During your no-cost virtual appointment, your genetic counselor will help you understand your specific mutation and discuss options to reduce your risk. They will also help you establish a personal care plan, which will be stored in your Mercy account and shared with your doctor and care team.

To make sure care recommendations are understood clearly, you may find it helpful to have a close family member attend your discussion with a genetic counselor.

The out-of-pocket cost for the test is $249.

Many health insurance plans cover the costs of genetic testing when it's recommended by a doctor. It's still a good idea to call your insurance company to be sure, since specific tests covered can vary.

Yes. Regardless of insurance status, Tempus helps provide access to its tests for US-based patients in financial need. You can complete the financial assistance application online at or by calling the Tempus support team at 1-800-739-4137. You may contact [email protected] if you're concerned about out-of-pocket costs and want to discuss your options.

It depends. There is variance from state to state, but if patients complete the Tempus financial assistance application, it's highly unlikely that a Medicaid patient would have any out-of-pocket costs.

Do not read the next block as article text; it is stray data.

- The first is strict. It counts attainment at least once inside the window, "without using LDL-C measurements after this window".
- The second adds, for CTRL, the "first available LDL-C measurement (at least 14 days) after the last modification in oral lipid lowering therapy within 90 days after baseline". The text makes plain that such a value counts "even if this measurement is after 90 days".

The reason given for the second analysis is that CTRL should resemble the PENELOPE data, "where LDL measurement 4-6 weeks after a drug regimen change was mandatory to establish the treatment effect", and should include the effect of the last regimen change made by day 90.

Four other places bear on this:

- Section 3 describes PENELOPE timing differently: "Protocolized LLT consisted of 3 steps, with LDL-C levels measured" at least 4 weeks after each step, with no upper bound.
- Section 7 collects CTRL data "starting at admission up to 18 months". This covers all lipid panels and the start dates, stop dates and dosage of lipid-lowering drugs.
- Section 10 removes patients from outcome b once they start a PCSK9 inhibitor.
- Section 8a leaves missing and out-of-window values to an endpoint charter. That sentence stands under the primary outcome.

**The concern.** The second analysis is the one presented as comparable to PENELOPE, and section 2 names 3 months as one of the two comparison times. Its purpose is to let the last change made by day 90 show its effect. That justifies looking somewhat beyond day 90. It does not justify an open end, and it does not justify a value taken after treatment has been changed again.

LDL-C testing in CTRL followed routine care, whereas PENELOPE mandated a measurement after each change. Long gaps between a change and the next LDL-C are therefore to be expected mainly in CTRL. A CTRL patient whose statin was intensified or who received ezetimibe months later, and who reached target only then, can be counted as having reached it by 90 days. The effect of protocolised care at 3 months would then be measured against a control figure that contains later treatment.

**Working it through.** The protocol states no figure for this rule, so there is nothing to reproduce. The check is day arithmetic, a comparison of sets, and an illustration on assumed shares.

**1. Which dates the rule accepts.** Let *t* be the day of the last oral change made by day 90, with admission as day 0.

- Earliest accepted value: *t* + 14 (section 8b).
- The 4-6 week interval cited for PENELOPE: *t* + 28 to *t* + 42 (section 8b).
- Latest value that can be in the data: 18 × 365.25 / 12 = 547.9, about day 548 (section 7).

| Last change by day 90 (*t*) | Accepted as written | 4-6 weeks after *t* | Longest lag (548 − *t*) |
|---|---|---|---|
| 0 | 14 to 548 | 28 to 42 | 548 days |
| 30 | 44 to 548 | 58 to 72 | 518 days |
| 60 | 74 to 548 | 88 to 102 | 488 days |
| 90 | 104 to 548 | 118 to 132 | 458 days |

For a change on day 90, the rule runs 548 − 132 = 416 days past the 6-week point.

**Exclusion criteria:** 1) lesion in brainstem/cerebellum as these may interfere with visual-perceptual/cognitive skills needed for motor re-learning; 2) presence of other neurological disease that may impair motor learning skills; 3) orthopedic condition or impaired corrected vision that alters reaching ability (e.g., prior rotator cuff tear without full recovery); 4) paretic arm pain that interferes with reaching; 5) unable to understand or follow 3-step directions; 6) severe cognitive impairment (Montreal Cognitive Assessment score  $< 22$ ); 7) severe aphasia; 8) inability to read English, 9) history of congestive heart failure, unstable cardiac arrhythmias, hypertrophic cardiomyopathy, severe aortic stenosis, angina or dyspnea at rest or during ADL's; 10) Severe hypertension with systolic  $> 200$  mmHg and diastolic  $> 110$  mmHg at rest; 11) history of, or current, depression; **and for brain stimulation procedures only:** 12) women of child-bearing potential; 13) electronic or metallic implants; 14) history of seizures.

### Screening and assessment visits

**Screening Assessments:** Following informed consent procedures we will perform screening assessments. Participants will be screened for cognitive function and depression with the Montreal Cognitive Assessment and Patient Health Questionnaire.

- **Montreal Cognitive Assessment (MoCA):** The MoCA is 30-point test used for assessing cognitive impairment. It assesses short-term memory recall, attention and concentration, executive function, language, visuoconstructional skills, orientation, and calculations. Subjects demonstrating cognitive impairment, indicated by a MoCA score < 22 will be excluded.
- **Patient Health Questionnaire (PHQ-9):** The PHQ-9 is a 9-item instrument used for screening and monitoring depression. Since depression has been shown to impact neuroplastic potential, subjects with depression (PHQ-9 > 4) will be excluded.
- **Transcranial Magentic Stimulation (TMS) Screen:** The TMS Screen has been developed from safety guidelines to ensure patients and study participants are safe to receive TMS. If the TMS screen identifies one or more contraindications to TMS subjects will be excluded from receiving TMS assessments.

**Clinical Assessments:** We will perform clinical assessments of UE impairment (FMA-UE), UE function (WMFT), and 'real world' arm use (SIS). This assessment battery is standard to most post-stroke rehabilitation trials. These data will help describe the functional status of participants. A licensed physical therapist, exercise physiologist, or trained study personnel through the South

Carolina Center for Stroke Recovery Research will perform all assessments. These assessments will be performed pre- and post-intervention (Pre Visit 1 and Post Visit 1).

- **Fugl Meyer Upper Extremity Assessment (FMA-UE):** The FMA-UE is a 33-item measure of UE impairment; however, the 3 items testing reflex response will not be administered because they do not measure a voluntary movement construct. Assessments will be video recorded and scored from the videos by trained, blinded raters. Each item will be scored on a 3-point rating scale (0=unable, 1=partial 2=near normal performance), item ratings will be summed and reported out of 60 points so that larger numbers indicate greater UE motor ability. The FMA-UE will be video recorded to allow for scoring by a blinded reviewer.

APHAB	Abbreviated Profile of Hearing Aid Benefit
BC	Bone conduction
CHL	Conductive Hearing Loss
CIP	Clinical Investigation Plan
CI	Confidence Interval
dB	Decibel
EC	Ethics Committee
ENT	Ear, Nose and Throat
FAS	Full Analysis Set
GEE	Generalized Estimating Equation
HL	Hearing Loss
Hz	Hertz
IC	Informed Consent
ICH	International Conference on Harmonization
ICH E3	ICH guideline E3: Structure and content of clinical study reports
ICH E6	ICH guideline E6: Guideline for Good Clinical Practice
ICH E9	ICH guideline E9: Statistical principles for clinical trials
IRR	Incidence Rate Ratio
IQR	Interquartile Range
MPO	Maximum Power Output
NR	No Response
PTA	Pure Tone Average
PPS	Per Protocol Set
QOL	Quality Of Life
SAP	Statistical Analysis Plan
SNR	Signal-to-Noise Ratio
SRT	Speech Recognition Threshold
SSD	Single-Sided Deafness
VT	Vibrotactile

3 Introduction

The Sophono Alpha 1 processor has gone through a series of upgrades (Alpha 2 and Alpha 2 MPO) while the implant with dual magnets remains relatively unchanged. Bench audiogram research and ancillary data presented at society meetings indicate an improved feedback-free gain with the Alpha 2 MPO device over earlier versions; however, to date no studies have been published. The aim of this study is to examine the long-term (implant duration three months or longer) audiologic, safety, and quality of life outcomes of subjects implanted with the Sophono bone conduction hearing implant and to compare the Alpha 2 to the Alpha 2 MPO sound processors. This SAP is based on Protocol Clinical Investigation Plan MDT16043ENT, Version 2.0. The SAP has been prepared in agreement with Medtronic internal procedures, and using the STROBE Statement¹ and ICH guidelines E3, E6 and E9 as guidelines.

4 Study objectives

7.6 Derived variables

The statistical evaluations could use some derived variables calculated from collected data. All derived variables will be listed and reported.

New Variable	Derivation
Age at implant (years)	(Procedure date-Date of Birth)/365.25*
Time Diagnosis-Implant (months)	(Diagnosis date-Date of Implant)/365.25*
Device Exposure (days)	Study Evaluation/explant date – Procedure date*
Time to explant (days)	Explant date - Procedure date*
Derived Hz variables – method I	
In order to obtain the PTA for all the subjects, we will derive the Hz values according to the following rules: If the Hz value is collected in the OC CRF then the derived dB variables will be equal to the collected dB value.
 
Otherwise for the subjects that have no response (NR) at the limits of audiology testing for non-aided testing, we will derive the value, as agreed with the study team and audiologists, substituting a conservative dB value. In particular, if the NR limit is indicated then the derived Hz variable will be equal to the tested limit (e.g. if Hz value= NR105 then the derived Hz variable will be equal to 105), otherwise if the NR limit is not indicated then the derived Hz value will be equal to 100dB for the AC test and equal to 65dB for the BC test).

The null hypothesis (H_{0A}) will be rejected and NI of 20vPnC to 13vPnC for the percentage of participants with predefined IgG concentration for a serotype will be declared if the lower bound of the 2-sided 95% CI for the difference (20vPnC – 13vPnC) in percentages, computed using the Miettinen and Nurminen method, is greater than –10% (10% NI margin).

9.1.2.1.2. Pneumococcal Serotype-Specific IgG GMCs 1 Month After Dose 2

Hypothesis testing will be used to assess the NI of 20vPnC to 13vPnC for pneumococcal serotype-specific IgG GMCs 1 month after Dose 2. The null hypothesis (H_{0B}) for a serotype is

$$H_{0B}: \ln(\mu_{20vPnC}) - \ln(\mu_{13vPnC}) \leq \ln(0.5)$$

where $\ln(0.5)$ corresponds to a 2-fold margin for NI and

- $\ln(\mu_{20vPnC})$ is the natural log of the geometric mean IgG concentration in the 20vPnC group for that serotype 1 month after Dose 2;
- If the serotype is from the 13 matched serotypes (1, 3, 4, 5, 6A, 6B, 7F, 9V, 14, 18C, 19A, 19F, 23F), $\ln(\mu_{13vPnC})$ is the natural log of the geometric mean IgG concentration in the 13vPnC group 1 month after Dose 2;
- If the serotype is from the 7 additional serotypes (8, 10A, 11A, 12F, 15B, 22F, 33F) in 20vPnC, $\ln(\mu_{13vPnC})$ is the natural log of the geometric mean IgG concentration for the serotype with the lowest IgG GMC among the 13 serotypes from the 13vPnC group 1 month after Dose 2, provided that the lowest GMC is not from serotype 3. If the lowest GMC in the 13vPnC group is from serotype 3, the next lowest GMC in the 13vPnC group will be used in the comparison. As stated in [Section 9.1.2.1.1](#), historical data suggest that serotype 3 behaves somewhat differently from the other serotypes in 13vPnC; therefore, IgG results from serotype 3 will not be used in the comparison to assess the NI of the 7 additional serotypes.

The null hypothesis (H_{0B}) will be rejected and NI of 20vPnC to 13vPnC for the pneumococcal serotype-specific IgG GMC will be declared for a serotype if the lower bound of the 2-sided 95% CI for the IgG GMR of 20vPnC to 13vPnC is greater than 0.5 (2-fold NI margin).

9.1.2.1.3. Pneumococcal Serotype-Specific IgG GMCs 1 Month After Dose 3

No. Once the testing has been submitted to insurance, you must use insurance coverage. You can't decide to use self-pay at that point, even if it's the less expensive option.

The Genetic Information Nondiscrimination Act, or GINA, prohibits employers and health insurers from using genetic information, including your family history and genetic test results, to discriminate against you. This doesn't include life and long-term disability insurance. If these are important to you, we recommend you get these types of insurance before your germline testing is done. 

Understand Your Risk
Hereditary Cancer Test

Germline genetic testing looks for inherited gene changes (mutations) that can increase your cancer risk. Knowing of the risk can enable you to take steps to prevent cancer or test for it more effectively. Early detection is a key to better outcomes. Hereditary cancer testing can benefit adults of all ages with an immediate family history of cancer or those with a higher-risk ethnicity.

See if you’re eligible.